“President Barack Obama [on Monday] proposed a $3.8 trillion budget for fiscal 2013 that aims to slash the deficit by $4 trillion over 10 years,” the Associated Press reports, and provides an agency-by-agency breakdown of the proposed budget (2/13). “Making up just one percent of the U.S. Government’s overall budget, the Department of State/USAID budget totals $51.6 billion,” a U.S. Department of State fact sheet notes (2/13). “Overall, funding for the Global Health Initiative (GHI) is down in the FY 2013 request, with most of the reduction coming from HIV/AIDS bilateral amounts,” according to the Kaiser Family Foundation’s Policy Tracker. “Most other areas saw decreases as well, except for family planning and funding for the Global Fund to Fight AIDS, Tuberculosis and Malaria and the GAVI Alliance, which increased,” the resource adds. The budget plan proposes a total of approximately $8.5 billion for GHI, down more than $300 million from FY 2012, the resource notes, adding that $6.4 billion of that funding would go to PEPFAR, including about $4.5 billion for HIV and $224 million for tuberculosis. The Global Fund receives $1.65 billion in the request, according to the resource (2/13).
In “the first in a series of conversations with officials at the Centers for Disease Control and Prevention (CDC) discussing the CDC’s role in global HIV and tuberculosis (TB) research and development,” the Center for Global Health Policy’s “Science Speaks” blog interviews Kayla Laserson, director of the Kenya Medical Research Institute (KEMRI)/CDC Field Research Station in Kisumu, Kenya. Laserson answers questions about her work with the CDC, the latest research projects underway at KEMRI/CDC, and progress in Kenya’s HIV response since she began working in Kisumu six years ago, among other topics (Mazzotta, 2/14).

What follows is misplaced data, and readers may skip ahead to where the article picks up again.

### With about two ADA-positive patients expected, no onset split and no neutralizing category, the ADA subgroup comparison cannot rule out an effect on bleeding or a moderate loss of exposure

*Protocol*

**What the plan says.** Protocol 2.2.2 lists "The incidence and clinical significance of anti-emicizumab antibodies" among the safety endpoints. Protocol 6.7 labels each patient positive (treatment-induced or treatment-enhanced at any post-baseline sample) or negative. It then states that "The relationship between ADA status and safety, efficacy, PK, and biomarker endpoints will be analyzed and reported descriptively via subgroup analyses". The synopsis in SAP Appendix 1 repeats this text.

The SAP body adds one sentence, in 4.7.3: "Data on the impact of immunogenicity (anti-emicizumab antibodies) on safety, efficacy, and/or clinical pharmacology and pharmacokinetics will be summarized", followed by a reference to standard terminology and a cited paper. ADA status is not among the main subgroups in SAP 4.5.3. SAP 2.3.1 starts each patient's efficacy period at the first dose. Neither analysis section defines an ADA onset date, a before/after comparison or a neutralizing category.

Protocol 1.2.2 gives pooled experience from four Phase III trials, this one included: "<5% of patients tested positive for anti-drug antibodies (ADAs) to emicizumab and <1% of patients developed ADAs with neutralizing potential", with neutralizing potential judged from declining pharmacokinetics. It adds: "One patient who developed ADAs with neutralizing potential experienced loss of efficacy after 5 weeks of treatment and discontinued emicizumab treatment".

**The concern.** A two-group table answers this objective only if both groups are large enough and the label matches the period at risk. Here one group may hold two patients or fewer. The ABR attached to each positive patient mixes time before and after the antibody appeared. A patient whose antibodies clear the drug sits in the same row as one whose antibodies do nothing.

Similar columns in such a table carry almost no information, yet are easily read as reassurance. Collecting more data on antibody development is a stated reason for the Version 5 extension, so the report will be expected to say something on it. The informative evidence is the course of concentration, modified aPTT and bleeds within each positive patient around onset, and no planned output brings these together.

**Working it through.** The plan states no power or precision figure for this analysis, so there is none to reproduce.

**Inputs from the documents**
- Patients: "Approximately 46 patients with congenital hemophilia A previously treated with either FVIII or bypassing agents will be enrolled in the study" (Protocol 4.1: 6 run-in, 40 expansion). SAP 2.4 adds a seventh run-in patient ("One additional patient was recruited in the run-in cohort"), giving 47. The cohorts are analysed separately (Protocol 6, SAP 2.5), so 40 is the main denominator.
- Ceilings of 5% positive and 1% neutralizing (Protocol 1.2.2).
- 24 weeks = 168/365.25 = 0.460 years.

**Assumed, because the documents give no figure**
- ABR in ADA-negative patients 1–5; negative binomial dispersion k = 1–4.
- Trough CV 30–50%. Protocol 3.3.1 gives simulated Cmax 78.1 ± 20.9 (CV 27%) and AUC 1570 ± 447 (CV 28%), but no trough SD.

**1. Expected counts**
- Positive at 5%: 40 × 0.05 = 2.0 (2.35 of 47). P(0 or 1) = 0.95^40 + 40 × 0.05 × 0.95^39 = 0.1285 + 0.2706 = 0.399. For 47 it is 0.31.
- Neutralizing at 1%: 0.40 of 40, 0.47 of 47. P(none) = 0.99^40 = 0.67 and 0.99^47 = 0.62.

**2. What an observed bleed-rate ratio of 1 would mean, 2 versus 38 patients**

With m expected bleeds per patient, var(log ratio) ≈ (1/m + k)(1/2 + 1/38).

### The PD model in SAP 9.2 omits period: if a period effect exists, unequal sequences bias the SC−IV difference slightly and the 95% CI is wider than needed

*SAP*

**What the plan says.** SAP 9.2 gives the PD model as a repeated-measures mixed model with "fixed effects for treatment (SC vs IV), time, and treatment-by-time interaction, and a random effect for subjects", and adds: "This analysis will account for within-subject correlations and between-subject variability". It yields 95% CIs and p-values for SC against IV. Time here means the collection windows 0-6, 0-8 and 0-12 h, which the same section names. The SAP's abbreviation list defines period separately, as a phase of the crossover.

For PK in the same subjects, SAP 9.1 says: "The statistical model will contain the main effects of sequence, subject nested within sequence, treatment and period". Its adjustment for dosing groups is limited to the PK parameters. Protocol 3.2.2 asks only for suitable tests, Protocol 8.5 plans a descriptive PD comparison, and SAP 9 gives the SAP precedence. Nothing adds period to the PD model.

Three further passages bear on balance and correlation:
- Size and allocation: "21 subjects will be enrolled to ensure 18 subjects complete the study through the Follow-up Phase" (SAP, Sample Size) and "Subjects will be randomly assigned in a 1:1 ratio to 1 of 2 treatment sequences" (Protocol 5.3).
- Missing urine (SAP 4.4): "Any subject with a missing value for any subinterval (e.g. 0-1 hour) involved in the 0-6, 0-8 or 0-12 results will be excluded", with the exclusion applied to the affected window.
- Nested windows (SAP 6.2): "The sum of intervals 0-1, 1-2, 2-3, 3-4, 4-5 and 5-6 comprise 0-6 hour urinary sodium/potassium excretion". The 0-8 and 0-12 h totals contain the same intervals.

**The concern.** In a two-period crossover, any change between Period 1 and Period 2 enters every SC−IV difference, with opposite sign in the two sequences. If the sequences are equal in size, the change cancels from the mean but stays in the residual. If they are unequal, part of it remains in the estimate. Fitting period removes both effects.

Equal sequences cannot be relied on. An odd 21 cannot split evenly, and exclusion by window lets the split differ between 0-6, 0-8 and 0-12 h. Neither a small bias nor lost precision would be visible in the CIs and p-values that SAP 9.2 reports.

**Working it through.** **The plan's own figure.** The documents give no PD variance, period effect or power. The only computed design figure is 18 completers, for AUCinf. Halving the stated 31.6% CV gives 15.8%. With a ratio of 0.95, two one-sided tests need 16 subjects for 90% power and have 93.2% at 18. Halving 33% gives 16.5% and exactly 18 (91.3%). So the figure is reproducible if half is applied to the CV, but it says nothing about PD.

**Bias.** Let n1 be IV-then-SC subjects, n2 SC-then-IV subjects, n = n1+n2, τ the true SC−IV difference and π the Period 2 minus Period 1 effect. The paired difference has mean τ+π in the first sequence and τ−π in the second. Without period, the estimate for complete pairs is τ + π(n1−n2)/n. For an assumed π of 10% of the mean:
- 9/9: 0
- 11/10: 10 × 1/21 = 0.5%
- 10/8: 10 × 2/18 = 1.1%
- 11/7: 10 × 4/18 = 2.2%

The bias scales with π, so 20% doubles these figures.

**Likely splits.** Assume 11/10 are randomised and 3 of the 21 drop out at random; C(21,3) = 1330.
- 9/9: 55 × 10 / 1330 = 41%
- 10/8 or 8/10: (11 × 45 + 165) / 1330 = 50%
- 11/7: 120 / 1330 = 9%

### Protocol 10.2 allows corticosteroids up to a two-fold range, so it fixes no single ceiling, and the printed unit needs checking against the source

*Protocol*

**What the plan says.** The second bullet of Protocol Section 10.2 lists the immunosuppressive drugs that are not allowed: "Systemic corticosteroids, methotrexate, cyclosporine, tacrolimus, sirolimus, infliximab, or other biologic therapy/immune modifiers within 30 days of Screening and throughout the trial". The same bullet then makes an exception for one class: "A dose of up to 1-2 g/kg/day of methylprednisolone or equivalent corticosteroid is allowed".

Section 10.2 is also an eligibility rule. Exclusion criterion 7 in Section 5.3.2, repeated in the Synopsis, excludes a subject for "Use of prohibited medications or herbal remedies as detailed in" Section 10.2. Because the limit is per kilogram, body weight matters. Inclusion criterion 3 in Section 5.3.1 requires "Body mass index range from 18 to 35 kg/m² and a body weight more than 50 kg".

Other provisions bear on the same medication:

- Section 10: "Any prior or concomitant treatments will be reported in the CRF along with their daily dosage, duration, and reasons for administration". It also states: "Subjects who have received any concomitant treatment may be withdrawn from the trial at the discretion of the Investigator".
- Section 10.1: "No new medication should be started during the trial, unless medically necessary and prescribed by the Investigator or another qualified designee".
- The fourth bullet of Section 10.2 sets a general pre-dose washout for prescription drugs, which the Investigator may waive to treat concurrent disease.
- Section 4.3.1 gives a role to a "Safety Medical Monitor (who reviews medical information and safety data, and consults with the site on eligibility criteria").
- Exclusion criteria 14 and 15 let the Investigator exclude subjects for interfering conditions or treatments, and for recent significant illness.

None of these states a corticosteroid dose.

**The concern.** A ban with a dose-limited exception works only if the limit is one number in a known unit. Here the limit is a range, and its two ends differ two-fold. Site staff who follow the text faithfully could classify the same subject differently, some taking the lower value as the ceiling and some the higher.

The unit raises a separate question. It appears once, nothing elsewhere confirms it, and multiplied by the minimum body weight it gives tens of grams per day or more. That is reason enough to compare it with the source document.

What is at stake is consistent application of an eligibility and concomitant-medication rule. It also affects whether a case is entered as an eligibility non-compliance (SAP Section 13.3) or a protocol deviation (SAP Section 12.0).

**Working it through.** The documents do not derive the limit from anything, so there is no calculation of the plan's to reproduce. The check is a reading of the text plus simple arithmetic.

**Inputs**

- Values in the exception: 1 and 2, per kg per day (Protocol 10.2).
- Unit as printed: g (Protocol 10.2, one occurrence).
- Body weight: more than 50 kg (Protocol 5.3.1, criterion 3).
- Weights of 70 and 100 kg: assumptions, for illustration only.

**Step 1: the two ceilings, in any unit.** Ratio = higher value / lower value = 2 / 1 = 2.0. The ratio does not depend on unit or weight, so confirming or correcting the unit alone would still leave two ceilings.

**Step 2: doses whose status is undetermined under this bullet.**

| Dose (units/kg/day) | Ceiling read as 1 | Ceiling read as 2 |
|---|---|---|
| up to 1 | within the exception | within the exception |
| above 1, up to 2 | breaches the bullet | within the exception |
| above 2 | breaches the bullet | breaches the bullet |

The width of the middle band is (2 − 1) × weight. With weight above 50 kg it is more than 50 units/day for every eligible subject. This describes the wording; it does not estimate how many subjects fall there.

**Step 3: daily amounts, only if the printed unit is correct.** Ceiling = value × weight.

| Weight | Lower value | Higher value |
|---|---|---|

The Center for Global Health Policy’s “Science Speaks” blog describes a Capitol Hill briefing that was held Wednesday “to discuss the various evidence-based approaches to prevent HIV infection that the U.S. President’s Emergency Plan for AIDS Relief (PEPFAR) program is implementing on the ground in the countries hardest hit by the AIDS pandemic.” According to the blog, “The briefing was the first in a series that will be hosted by the Office of the Global AIDS Coordinator in the months leading up to the International AIDS Conference in Washington, D.C., in July. This briefing was co-hosted by the Center, the Foundation for AIDS Research (amfAR), and PEPFAR (Mazzotta, 2/1).
KFF Webcast Assesses President Obama’s FY 2012 Budget Proposal, Potential Global Health Implications
The Kaiser Family Foundation held a live “In Focus” webcast on Tuesday “to assess President Obama’s fiscal year 2013 budget proposal and potential implications for global health,” the foundation writes on its website. The webcast features a panel of global health policy experts, moderated by Jen Kates, vice president and director of global health & HIV policy at the foundation, “who analyze the Administration’s proposal and how it compares to current funding levels, what may happen as the budget winds its way through Congress, and the implications for the future of U.S. global health programs,” according to the website, which provides links to the panelists’ biographies (.pdf), the foundation’s Budget Tracker and a fact sheet on U.S. funding for the Global Health Initiative, among other resources (2/22). A post in the Center for Global Health Policy’s “Science Speaks” blog provides quotes from panelists Beth Tritter, managing director of the Glover Park Group; Larry Nowels, a consultant with the U.S. Global Leadership Campaign and the ONE Campaign; and Ambassador Mark Dybul, co-director of the Global Health Law Program at Georgetown University Law Center’s O’Neill Institute for National and Global Health Law (Aziz, 2/21). The Medill School of Journalism’s “Medill on the Hill” also covered the discussion (Morello, 2/21).